Maybe it’s the pandemic that has me riled up. Maybe it’s that the state is opening things way too quickly. Maybe it’s the spike in cases. Maybe it’s because I’m on a time frame. The sooner we reopen [redacted], the moment my time with my son ceases. There’s a lot to unpack here.
Last month, I posted several poems about identity. Namely, Latinx/Chican@/Hispanic (whatever you want to label them) poets talking about how they’re not seen as enough. And I relate to these poems because I’ve been there, still standing there, for the better part of my life.
I guess I’m considered “white passing” because I’m three shades too pale to match the stereotype. When I speak, I don’t carry that accent. Because I’m so Americanized that even my white friend in high school was in shock when he learned my real name.
I don’t speak Spanish. It doesn’t come naturally to me. But that never meant I can’t speak Spanish. It’s a skill for survival when your grandparents only spoke one language. When your favorite food comes from Mexican restaurants. When the majority of the population around you speaks Spanish. When you have Spanish-speaking patrons who need assistance.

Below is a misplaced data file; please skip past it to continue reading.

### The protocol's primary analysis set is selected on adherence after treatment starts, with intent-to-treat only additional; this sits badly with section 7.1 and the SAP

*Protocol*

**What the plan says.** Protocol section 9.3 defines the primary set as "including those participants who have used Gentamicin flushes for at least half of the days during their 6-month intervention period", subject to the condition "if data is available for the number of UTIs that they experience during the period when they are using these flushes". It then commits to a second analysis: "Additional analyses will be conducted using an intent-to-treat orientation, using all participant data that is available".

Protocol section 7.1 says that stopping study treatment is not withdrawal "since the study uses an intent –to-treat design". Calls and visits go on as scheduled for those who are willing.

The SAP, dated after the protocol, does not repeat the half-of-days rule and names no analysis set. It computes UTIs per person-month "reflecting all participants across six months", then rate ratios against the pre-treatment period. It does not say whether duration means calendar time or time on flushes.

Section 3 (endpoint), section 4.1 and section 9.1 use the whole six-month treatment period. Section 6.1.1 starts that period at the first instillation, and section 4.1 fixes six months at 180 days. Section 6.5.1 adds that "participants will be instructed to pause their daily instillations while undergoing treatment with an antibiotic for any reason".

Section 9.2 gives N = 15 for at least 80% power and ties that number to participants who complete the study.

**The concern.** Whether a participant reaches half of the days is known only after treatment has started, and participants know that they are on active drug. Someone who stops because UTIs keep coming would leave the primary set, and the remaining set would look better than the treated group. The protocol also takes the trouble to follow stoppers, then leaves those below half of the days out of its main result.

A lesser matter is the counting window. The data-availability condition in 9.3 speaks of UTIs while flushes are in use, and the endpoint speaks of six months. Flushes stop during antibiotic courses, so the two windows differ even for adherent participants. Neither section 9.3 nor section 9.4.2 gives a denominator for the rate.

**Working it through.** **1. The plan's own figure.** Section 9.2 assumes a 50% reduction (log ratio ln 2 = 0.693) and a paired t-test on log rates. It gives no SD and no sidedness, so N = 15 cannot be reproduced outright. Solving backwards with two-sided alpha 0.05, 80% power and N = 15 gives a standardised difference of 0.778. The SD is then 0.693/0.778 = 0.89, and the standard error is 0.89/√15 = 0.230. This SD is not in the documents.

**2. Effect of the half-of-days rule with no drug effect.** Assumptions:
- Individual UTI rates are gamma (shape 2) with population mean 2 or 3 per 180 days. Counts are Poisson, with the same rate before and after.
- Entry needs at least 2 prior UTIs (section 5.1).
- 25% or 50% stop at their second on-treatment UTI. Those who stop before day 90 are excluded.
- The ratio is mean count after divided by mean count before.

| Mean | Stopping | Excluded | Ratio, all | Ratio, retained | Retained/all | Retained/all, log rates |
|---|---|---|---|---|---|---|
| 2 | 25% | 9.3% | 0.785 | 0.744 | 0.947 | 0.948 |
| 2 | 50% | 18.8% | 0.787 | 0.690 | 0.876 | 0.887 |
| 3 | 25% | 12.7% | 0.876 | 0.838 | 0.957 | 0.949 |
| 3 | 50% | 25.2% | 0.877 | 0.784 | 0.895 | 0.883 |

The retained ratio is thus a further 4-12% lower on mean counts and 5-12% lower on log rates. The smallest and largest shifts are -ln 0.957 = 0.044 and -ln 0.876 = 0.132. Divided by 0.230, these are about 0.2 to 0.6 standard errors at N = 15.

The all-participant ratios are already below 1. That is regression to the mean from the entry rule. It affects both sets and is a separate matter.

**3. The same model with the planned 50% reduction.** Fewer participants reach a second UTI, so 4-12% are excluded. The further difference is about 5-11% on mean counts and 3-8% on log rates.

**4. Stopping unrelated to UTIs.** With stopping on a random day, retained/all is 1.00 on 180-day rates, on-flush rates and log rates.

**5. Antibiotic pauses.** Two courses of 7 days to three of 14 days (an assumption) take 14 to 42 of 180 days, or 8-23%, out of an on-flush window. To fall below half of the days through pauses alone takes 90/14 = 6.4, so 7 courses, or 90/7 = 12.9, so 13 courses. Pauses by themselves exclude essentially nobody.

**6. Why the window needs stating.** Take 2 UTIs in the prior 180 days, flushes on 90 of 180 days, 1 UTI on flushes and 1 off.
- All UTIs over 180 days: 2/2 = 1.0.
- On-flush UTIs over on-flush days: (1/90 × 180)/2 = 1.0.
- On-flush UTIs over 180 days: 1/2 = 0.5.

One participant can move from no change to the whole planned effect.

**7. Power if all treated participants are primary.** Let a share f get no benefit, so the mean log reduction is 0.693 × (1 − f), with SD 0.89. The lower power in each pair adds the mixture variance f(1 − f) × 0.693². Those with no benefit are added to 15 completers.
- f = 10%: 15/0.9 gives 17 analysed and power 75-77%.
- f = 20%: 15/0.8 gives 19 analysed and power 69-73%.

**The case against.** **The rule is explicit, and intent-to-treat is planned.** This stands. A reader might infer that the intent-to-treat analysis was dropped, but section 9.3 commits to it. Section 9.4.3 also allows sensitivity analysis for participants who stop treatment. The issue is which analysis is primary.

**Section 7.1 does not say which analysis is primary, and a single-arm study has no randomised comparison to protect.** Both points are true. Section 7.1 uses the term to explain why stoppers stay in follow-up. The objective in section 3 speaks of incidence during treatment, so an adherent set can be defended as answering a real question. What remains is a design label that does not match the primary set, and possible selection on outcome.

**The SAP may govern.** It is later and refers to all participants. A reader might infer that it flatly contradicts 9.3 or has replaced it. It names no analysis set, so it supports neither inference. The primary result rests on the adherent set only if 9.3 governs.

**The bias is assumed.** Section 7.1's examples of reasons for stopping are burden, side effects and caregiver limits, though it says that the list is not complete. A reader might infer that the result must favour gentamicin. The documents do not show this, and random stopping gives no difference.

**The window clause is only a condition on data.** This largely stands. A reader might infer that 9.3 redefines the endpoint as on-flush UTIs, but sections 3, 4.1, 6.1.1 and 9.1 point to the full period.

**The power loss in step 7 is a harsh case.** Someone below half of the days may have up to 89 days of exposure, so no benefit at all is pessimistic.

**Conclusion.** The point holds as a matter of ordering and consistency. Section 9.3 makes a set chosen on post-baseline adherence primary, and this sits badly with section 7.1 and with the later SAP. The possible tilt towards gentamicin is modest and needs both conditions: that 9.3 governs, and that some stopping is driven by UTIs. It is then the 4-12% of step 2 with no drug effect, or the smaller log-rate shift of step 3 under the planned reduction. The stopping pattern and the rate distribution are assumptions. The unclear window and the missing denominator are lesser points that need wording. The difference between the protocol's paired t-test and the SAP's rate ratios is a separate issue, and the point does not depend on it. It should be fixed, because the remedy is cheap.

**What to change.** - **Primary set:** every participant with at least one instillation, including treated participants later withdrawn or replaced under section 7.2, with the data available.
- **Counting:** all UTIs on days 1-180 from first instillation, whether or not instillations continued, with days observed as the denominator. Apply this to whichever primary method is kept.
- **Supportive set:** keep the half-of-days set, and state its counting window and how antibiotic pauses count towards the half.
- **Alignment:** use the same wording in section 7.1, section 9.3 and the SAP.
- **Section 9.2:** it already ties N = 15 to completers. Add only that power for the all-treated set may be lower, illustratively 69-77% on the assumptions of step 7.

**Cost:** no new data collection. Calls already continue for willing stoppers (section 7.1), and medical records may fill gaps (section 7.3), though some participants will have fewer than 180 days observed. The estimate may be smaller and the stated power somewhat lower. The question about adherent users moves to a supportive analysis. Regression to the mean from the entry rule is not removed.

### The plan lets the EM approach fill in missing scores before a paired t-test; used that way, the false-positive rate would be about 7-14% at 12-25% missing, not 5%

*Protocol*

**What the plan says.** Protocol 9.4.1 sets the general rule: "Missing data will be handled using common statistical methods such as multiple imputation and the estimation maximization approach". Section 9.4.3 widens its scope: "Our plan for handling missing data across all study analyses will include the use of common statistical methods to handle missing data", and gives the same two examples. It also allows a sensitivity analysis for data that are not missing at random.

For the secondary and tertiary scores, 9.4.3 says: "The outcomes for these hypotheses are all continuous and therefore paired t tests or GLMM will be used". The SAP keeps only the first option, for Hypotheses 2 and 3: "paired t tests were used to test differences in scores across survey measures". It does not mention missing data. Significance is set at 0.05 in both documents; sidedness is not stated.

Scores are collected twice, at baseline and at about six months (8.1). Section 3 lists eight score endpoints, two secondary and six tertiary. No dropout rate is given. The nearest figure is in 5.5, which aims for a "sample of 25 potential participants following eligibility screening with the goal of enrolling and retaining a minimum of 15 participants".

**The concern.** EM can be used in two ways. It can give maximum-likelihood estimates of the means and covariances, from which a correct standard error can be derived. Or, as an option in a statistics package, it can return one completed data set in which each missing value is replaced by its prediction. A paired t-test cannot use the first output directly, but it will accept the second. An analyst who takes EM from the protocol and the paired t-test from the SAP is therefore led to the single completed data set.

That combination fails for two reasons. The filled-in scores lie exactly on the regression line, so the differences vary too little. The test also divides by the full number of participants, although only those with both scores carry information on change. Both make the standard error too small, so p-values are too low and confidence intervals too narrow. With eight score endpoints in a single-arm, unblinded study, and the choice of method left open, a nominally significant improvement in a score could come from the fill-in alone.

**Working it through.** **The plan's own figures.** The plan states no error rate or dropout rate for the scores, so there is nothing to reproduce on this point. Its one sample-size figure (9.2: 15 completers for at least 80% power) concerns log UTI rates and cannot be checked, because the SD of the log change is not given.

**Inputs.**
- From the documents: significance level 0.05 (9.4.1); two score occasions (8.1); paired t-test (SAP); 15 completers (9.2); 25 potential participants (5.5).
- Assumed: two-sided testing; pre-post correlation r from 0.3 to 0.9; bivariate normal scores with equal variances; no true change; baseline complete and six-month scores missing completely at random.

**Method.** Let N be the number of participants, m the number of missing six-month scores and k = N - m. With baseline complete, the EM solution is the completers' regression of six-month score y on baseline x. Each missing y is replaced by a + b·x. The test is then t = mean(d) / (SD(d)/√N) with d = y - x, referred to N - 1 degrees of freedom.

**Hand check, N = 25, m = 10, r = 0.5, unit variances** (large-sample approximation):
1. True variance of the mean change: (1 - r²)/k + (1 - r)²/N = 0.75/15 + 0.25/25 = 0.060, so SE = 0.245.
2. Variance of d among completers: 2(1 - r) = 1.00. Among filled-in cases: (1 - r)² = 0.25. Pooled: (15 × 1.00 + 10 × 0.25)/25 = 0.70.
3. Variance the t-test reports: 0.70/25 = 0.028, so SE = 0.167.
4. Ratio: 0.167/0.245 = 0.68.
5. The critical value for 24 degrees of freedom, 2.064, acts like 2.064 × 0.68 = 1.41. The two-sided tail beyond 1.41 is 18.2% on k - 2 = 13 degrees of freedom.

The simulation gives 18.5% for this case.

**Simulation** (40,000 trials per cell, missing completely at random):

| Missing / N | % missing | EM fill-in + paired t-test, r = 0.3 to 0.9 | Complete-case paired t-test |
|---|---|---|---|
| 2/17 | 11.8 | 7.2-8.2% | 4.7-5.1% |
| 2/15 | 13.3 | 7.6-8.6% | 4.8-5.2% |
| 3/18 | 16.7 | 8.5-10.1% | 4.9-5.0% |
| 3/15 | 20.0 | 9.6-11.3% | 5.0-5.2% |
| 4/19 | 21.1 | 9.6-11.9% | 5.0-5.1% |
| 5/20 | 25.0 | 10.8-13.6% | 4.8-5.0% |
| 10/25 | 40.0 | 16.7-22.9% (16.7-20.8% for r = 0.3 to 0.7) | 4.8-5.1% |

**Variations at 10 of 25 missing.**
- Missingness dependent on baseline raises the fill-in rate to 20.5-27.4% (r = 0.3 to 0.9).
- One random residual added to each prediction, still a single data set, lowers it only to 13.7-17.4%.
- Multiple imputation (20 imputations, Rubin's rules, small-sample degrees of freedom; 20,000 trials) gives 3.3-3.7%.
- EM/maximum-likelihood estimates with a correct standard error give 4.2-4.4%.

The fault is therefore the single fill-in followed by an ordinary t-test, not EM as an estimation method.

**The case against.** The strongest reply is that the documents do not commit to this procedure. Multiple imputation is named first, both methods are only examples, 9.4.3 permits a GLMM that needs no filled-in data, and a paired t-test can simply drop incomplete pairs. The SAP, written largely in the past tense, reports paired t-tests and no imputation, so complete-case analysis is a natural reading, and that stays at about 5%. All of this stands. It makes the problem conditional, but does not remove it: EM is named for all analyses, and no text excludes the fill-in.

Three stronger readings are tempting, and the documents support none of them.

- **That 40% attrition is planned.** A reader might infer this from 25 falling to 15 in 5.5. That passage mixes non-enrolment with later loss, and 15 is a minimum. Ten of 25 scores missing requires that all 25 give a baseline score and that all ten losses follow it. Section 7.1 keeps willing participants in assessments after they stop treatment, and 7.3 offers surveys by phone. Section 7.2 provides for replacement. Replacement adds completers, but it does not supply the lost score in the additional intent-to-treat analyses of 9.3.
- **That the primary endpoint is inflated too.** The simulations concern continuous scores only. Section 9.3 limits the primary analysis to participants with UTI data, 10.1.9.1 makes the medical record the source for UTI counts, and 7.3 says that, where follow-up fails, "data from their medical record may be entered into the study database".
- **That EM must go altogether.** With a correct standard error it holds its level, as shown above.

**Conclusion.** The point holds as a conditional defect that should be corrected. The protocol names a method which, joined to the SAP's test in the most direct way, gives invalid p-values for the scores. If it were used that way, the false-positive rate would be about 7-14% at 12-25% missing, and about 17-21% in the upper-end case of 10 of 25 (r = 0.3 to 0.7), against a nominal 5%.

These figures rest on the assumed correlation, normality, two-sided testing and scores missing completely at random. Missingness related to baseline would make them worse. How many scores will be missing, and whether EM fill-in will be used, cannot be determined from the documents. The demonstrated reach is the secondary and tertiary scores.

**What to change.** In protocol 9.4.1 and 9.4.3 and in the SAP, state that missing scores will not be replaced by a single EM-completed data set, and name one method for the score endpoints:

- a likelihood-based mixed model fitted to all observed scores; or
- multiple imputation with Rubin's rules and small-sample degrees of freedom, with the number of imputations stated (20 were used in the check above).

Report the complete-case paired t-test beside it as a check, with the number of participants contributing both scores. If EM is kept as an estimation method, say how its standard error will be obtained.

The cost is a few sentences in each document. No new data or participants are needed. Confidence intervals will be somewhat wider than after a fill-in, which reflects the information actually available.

I may not have enough to carry a full conversation with someone, but enough to have polite conversations and point them in the correct direction.
But now, after nearly nine years working at [redacted], the ability to do my job correctly has been called into question. And once again, I’m standing here trying to prove myself to my peers. Because they didn’t understand me in the first place.
When my city put out a shelter-in-place order, a few of us were relocated to a call center. When asked if I was comfortable with answering questions in Spanish, my response was, “No.” To which I added, “Because I’m not even sure I’m comfortable with answering these questions in English. I don’t understand the order.”